Accommodation. Rudimentary residential accommodation is available. Hotel Elite (Rs.1,858 per night) and Tourist Lodge (Rs.400) are the most recommended.

Wildlife destinations

The Ngengpui Wildlife Sanctuary sprawls over an area of 120 sq km of protected and mature rainforest deep in the valley of the river Ngengpui in south

Mizoram. This sanctuary, close to the Indo-Myanmar and Indo-Bangladesh borders offers rich biodiversity and hosts elephants, leopards, gaur, barking deer, wild leaf monkeys, and birds. The forest is also the habitat of 70 species of rare herpetofauna.

The Khwanglung Wildlife Sanctuary sited about 170 km from Aizwal in the Lunglei district of central Mizoram, also offers a unique biodiversity of wild animals, birds, and exotic flowers.

The Tawi Wildlife Sanctuary spreads over an area of 36 sq km and is about 101 km from Aizwal in central Mizoram. This sanctuary hosts varied species of wild animals, birds, herbs, climbers, ornamental flowers and orchids and attracts a growing number of trekking and wildlife enthusiasts.

Palak Lake Reserve Forest. A virgin forest 378 km from Aizwal in the Sahai district of south Mizoram, the Palak Dil lake is the largest still water body in Mizoram. Here one may see elephants, tigers, leopards, birds, reptiles, amphibians and a wide range of insects in their natural habitat and the forests on its banks have a rich collection of herbs and medicinal plants. The Palak lake is a fishing resort as well with modest but well-appointed facilities for overnight visitors.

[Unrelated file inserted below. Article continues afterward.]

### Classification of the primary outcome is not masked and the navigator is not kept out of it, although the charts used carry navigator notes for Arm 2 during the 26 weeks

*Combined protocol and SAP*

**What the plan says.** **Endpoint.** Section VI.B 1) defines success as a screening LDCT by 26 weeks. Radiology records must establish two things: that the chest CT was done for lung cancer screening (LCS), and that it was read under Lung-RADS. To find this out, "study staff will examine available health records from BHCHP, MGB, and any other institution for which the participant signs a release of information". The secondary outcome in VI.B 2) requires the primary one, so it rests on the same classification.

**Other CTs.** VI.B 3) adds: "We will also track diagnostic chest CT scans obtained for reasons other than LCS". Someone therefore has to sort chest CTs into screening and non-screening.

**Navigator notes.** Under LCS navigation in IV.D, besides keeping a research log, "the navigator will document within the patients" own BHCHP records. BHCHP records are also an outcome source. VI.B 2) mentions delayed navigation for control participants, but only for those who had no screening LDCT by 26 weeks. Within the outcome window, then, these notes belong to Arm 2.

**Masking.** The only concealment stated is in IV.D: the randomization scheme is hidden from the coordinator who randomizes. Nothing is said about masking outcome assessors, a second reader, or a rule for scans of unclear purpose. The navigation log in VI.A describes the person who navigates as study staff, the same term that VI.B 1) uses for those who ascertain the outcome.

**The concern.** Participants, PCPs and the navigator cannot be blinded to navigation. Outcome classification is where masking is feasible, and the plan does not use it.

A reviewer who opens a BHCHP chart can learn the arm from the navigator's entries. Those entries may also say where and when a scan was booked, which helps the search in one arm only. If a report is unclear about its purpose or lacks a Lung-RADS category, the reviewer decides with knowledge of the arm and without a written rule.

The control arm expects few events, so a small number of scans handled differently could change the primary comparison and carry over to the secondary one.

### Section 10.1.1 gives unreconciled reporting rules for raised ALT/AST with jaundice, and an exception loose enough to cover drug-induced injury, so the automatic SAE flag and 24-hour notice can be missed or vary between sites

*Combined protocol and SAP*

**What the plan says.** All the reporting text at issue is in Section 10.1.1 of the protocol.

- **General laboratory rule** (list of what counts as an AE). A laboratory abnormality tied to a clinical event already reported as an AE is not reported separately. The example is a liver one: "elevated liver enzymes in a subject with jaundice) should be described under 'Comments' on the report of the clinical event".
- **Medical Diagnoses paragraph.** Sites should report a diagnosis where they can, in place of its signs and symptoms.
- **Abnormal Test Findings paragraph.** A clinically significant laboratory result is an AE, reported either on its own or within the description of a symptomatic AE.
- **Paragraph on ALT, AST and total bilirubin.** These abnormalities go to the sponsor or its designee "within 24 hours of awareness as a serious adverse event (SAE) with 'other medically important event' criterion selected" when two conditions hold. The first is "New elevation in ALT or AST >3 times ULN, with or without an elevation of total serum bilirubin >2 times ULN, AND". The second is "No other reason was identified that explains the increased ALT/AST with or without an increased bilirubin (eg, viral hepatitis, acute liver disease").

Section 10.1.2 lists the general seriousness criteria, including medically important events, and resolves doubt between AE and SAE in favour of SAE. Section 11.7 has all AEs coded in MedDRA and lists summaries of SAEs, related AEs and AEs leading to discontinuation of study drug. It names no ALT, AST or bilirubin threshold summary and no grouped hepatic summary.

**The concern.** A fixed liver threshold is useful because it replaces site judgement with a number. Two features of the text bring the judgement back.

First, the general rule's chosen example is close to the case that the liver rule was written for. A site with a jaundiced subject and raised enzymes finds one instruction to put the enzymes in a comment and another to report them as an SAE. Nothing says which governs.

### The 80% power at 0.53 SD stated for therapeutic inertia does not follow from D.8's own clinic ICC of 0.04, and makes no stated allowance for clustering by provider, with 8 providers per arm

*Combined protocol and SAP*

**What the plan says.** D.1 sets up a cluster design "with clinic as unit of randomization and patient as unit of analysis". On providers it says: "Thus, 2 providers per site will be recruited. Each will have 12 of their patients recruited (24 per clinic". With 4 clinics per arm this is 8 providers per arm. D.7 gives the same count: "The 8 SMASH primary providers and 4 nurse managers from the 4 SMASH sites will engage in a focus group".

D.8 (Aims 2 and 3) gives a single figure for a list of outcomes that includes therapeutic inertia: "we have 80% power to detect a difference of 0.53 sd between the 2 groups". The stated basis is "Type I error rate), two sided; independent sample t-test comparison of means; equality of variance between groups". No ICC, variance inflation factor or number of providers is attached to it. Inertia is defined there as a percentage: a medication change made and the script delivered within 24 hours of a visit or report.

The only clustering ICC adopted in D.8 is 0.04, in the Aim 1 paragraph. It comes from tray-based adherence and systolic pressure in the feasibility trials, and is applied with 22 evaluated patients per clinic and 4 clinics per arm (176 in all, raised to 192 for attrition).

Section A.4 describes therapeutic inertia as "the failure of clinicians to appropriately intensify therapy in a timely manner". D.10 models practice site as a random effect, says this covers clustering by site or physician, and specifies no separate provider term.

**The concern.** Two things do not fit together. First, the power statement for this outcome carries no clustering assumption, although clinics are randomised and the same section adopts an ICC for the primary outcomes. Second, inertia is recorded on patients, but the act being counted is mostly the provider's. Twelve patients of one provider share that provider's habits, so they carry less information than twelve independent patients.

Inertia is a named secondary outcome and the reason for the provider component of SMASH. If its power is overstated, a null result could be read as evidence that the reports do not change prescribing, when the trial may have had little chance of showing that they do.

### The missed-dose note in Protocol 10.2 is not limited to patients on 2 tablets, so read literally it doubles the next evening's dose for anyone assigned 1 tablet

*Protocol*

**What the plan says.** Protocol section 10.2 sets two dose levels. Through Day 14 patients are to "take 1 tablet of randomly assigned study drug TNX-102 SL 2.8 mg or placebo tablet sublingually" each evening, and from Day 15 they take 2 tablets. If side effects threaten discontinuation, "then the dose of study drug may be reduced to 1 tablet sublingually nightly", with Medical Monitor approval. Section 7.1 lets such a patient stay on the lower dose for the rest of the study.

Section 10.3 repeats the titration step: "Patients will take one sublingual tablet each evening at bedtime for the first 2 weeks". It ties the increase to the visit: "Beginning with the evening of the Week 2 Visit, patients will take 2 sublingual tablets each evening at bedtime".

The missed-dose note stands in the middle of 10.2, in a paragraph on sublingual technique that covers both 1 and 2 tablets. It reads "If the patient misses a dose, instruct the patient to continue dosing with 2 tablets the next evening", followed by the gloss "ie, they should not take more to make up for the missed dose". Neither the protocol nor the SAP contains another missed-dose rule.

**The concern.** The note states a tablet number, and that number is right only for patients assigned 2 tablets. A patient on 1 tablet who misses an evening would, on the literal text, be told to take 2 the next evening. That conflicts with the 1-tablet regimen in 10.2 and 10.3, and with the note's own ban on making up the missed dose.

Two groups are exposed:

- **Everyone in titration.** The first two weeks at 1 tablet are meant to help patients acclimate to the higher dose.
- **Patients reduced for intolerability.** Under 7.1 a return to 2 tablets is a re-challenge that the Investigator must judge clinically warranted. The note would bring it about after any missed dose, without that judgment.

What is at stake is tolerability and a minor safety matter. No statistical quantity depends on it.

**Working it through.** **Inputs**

Murlen National Park. Sited 245 km from Aizwal close to the Indo-Myanmar border in Champhai district, Murlen National Park is protected and preserved by the state government. The park hosts a vast population of wildlife including tigers, leopards, Himalayan black bears, hoolock gibbons, sambar, barking deer, wild boar etc.

Caves of Mizoram

Mizoram’s mountainscapes are replete with prehistoric caves. The caves, known as puk in the local dialect, have fables and folk tales associated with them. Milu Puk or festivals

The festivals of Mizoram are sprightly pastoral given the state’s mainly agrarian economy. Mini Kut is the maize festival celebrated every September after the harvest and is dedicated to departed souls. Pawl Kut is observed in December — a harvest festival devoted to children’s welfare. Mizos sing, dance and feast during these occasions.

Other festivals include Chapchar Kut (February-March), Cheraw (Bamboo Dance Festival), Khullam (dance for visitors or guests), Chheihm Lam (at the end of a day’s work) and Solankar (prevalent among the Mara and Pawl tribes).

For further information contact Mizoram House in Delhi (tel: 011 23015951) or Calcutta (tel: 033 24757887) or Guwahati (tel: 0361 2529411). Also visit www.mizoram.nic.in.